Here I must highlight something that could be annoying, or at least confusing, to first-time Essentials administrators. Certain changes that you need to have reflected in both on-premises and cloud-enabled accounts can be made either in the Dashboard, or through traditional tools such Active Directory Users & Computers, while others can only be done successfully through the Dashboard. For example, I can change a password through either method, and the change will be available immediately on-premises and online. But deactivating an account, if I want the deactivation to take place for both, will require using the Essentials Dashboard.

For this reason, I usually just recommend that admins make all changes through the Essentials Dashboard, and avoid using the legacy tools, unless they they know what they are doing, and have good reason to do so.

Why you might want to use Azure AD Connect

If you plan to implement ADFS for single sign-on, for example, or enable password write-back, then you’ll want to disable the Microsoft Cloud services integration in the Essentials Dashboard, and just use Azure AD Connect instead. This will also allow you to utilize attribute filtering, and sync extended and custom attributes into the cloud, instead of just the most common ones, exposed through the Dashboard interface.

It is important to choose the tool which best aligns with your business objectives. For most of my clients, I usually recommend forgoing the Essentials Dashboard integration in favor of the more robust Azure AD Connect tool, but if all you’re looking for is ease of management and reliable password synchronization, then the Essentials Dashboard is a great option to have.

Footnote:

*If you want to peek under the hood a little more to see how Windows Server Essentials password synchronization works, open the Group Policy Management console from Administrative Tools and check out the GPO that it put in place.  No such mechanism is necessary with Azure AD Connect, which uses a background service to sync directory information instead.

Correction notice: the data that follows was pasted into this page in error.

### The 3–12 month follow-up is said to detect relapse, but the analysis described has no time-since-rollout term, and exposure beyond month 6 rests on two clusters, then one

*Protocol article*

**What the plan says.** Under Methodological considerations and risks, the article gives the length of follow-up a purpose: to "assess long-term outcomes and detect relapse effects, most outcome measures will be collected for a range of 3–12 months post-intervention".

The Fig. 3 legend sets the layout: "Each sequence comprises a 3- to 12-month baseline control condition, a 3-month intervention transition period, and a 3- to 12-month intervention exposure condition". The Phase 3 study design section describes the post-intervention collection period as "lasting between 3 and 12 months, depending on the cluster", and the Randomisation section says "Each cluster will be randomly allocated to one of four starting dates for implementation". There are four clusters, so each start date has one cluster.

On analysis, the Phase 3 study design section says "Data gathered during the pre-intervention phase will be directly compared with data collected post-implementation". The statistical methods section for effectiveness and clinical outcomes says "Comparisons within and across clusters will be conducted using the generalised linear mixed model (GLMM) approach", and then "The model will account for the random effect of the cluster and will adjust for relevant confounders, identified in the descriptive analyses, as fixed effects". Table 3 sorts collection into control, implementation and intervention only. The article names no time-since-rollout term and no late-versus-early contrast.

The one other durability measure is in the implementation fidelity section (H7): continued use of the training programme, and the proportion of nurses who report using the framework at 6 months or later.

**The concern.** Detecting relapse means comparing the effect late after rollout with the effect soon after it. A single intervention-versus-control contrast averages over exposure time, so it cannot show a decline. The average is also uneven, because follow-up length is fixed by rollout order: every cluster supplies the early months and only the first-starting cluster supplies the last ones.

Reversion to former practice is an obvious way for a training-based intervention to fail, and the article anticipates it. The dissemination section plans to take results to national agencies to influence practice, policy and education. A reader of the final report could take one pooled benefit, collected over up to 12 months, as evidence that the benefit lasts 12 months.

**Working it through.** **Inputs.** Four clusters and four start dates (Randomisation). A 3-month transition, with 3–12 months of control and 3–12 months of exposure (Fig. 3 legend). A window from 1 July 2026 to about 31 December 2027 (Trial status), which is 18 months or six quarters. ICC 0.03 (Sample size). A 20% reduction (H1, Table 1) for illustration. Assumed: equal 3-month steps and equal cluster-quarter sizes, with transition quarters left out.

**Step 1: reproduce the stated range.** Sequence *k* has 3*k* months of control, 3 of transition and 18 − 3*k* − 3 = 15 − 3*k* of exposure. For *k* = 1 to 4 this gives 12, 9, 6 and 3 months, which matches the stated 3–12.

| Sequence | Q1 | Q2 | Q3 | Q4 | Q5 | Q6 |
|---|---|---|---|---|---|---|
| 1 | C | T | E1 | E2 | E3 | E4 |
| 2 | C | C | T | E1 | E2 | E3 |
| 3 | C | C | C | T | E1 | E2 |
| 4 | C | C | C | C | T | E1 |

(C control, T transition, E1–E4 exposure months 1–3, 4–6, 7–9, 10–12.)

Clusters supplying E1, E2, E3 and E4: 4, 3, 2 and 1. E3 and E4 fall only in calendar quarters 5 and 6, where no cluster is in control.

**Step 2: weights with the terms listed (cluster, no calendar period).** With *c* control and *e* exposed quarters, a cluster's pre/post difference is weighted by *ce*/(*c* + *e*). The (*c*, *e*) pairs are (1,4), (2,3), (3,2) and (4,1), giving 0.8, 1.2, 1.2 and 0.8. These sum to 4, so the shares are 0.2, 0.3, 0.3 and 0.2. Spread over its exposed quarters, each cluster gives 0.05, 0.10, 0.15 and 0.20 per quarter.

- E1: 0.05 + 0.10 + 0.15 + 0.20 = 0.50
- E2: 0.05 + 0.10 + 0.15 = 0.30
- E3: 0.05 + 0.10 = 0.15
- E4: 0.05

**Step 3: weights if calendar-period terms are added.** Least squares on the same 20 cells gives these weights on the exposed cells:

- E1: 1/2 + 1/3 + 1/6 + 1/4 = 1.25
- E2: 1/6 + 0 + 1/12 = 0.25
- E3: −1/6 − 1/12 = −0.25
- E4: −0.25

Comments (32)

  • P.H Reply

    This was exactly what i was looking for. Thanks Mate!

    May 10, 2016 at 1:42 am
  • Mark Janowiak Reply

    So, I have followed the instructions to setup the server essentials role, but with Azure AD connect installed. You mention above to disable the Microsoft Cloud services integration in the Essentials Dashboard, but how do I do that and doesn’t that just break trying to use the Essentials Dashboard and manage Exchange Online from on-prem? I’m just have a hard time finding this combination of setup other than this other post that is short on details at the end. I did try to disable the GPO and my dashboard services say N/A next to both AD Azure and Office 365 and my Essentials Email Service keeps stopping. https://community.spiceworks.com/how_to/122295-so-you-have-finished-your-office-365-exhange-cutover-migration-now-what-do-you-do-about-user-managment

    August 15, 2016 at 12:42 pm
    • Alexander Reply

      Hi Mark, So this article’s purpose is to draw out the differences between two different solutions. Use either the Essentials Dashboard with Online Integrations turned on, OR use Azure AD Connect, in which case you should use an on-premises Exchange server for hybrid management. Technically MS does not support using ADSI edit or any third party tools to manage Exchange Online users/mailboxes. Either of the two solutions mentioned here are supported, however, they are mutually exclusive. If you enable Azure AD Connect, it is not supported to also use the Essentials Dashboard integration.

      August 18, 2016 at 4:00 pm
      • Mark J Reply

        I was more or less following this How To as we used a 3rd party tool to do a cutover migration. It does sound like you were stating that it was possible to blend the two solutions as well.
        https://community.spiceworks.com/how_to/122295-so-you-have-finished-your-office-365-exhange-cutover-migration-now-what-do-you-do-about-user-managment